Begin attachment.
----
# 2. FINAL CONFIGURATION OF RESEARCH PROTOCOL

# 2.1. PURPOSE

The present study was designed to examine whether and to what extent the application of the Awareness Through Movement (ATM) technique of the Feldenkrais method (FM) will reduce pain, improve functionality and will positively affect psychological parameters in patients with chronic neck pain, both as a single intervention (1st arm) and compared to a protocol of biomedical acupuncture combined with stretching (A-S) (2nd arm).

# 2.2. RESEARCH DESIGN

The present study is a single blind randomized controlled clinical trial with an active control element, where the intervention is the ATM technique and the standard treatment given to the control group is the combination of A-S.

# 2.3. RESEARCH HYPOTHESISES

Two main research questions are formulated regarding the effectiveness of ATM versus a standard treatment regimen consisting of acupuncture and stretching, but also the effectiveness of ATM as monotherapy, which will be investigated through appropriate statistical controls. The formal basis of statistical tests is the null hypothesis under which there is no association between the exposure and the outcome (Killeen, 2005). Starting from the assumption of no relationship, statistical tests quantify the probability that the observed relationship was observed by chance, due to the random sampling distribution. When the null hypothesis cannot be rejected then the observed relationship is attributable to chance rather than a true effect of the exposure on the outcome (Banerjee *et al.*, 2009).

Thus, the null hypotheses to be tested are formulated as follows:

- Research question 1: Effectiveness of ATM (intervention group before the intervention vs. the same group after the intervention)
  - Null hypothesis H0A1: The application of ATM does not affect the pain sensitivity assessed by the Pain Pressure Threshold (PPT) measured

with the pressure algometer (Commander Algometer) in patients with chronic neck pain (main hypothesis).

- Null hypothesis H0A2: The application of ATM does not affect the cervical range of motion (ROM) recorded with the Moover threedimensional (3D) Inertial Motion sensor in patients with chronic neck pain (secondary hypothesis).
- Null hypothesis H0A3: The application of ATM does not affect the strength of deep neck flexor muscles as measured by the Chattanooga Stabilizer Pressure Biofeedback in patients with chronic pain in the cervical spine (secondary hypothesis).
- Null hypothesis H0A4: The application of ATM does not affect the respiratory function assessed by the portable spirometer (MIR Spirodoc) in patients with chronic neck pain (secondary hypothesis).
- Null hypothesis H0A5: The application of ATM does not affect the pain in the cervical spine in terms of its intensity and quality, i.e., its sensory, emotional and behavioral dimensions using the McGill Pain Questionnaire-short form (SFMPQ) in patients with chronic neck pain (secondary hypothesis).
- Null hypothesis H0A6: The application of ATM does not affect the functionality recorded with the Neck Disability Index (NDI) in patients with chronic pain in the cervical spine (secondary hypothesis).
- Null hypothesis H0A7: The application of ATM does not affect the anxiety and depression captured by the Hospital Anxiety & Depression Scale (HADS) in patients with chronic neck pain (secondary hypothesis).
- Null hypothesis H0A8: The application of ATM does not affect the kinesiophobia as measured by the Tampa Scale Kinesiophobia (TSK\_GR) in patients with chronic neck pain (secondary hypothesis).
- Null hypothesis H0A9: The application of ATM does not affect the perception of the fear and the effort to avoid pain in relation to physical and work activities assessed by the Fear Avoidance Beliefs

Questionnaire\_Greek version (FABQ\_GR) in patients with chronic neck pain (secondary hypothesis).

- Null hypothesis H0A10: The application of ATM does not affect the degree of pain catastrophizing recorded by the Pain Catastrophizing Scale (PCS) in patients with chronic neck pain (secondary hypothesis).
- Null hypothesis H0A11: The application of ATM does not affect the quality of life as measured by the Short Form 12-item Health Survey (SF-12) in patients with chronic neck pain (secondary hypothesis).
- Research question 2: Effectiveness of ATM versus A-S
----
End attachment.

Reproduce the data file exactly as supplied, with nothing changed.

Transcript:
# 2. FINAL CONFIGURATION OF RESEARCH PROTOCOL

# 2.1. PURPOSE

The present study was designed to examine whether and to what extent the application of the Awareness Through Movement (ATM) technique of the Feldenkrais method (FM) will reduce pain, improve functionality and will positively affect psychological parameters in patients with chronic neck pain, both as a single intervention (1st arm) and compared to a protocol of biomedical acupuncture combined with stretching (A-S) (2nd arm).

# 2.2. RESEARCH DESIGN

The present study is a single blind randomized controlled clinical trial with an active control element, where the intervention is the ATM technique and the standard treatment given to the control group is the combination of A-S.

# 2.3. RESEARCH HYPOTHESISES

Two main research questions are formulated regarding the effectiveness of ATM versus a standard treatment regimen consisting of acupuncture and stretching, but also the effectiveness of ATM as monotherapy, which will be investigated through appropriate statistical controls. The formal basis of statistical tests is the null hypothesis under which there is no association between the exposure and the outcome (Killeen, 2005). Starting from the assumption of no relationship, statistical tests quantify the probability that the observed relationship was observed by chance, due to the random sampling distribution. When the null hypothesis cannot be rejected then the observed relationship is attributable to chance rather than a true effect of the exposure on the outcome (Banerjee *et al.*, 2009).

Thus, the null hypotheses to be tested are formulated as follows:

- Research question 1: Effectiveness of ATM (intervention group before the intervention vs. the same group after the intervention)
  - Null hypothesis H0A1: The application of ATM does not affect the pain sensitivity assessed by the Pain Pressure Threshold (PPT) measured

with the pressure algometer (Commander Algometer) in patients with chronic neck pain (main hypothesis).

- Null hypothesis H0A2: The application of ATM does not affect the cervical range of motion (ROM) recorded with the Moover threedimensional (3D) Inertial Motion sensor in patients with chronic neck pain (secondary hypothesis).
- Null hypothesis H0A3: The application of ATM does not affect the strength of deep neck flexor muscles as measured by the Chattanooga Stabilizer Pressure Biofeedback in patients with chronic pain in the cervical spine (secondary hypothesis).
- Null hypothesis H0A4: The application of ATM does not affect the respiratory function assessed by the portable spirometer (MIR Spirodoc) in patients with chronic neck pain (secondary hypothesis).
- Null hypothesis H0A5: The application of ATM does not affect the pain in the cervical spine in terms of its intensity and quality, i.e., its sensory, emotional and behavioral dimensions using the McGill Pain Questionnaire-short form (SFMPQ) in patients with chronic neck pain (secondary hypothesis).
- Null hypothesis H0A6: The application of ATM does not affect the functionality recorded with the Neck Disability Index (NDI) in patients with chronic pain in the cervical spine (secondary hypothesis).
- Null hypothesis H0A7: The application of ATM does not affect the anxiety and depression captured by the Hospital Anxiety & Depression Scale (HADS) in patients with chronic neck pain (secondary hypothesis).
- Null hypothesis H0A8: The application of ATM does not affect the kinesiophobia as measured by the Tampa Scale Kinesiophobia (TSK\_GR) in patients with chronic neck pain (secondary hypothesis).
- Null hypothesis H0A9: The application of ATM does not affect the perception of the fear and the effort to avoid pain in relation to physical and work activities assessed by the Fear Avoidance Beliefs

Questionnaire\_Greek version (FABQ\_GR) in patients with chronic neck pain (secondary hypothesis).

- Null hypothesis H0A10: The application of ATM does not affect the degree of pain catastrophizing recorded by the Pain Catastrophizing Scale (PCS) in patients with chronic neck pain (secondary hypothesis).
- Null hypothesis H0A11: The application of ATM does not affect the quality of life as measured by the Short Form 12-item Health Survey (SF-12) in patients with chronic neck pain (secondary hypothesis).
- Research question 2: Effectiveness of ATM versus A-S